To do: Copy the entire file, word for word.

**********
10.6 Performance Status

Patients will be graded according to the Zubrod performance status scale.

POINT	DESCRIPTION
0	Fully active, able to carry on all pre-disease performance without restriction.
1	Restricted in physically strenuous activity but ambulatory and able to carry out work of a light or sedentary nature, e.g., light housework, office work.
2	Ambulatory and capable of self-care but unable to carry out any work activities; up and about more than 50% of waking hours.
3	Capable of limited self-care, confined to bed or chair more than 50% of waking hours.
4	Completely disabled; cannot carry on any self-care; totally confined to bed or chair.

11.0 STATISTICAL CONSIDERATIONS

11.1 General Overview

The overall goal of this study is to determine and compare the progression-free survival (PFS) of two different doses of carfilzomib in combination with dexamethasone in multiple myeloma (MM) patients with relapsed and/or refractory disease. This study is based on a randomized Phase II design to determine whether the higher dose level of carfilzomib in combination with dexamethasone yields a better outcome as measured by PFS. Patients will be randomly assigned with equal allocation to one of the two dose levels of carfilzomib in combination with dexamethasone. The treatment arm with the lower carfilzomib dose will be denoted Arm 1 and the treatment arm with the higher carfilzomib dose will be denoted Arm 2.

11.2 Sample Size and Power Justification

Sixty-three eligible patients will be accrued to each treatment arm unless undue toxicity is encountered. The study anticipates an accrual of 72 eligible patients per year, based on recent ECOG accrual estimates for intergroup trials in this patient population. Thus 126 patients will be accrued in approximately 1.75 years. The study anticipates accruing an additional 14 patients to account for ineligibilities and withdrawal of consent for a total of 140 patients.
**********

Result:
10.6 Performance Status

Patients will be graded according to the Zubrod performance status scale.

POINT	DESCRIPTION
0	Fully active, able to carry on all pre-disease performance without restriction.
1	Restricted in physically strenuous activity but ambulatory and able to carry out work of a light or sedentary nature, e.g., light housework, office work.
2	Ambulatory and capable of self-care but unable to carry out any work activities; up and about more than 50% of waking hours.
3	Capable of limited self-care, confined to bed or chair more than 50% of waking hours.
4	Completely disabled; cannot carry on any self-care; totally confined to bed or chair.

11.0 STATISTICAL CONSIDERATIONS

11.1 General Overview

The overall goal of this study is to determine and compare the progression-free survival (PFS) of two different doses of carfilzomib in combination with dexamethasone in multiple myeloma (MM) patients with relapsed and/or refractory disease. This study is based on a randomized Phase II design to determine whether the higher dose level of carfilzomib in combination with dexamethasone yields a better outcome as measured by PFS. Patients will be randomly assigned with equal allocation to one of the two dose levels of carfilzomib in combination with dexamethasone. The treatment arm with the lower carfilzomib dose will be denoted Arm 1 and the treatment arm with the higher carfilzomib dose will be denoted Arm 2.

11.2 Sample Size and Power Justification

Sixty-three eligible patients will be accrued to each treatment arm unless undue toxicity is encountered. The study anticipates an accrual of 72 eligible patients per year, based on recent ECOG accrual estimates for intergroup trials in this patient population. Thus 126 patients will be accrued in approximately 1.75 years. The study anticipates accruing an additional 14 patients to account for ineligibilities and withdrawal of consent for a total of 140 patients.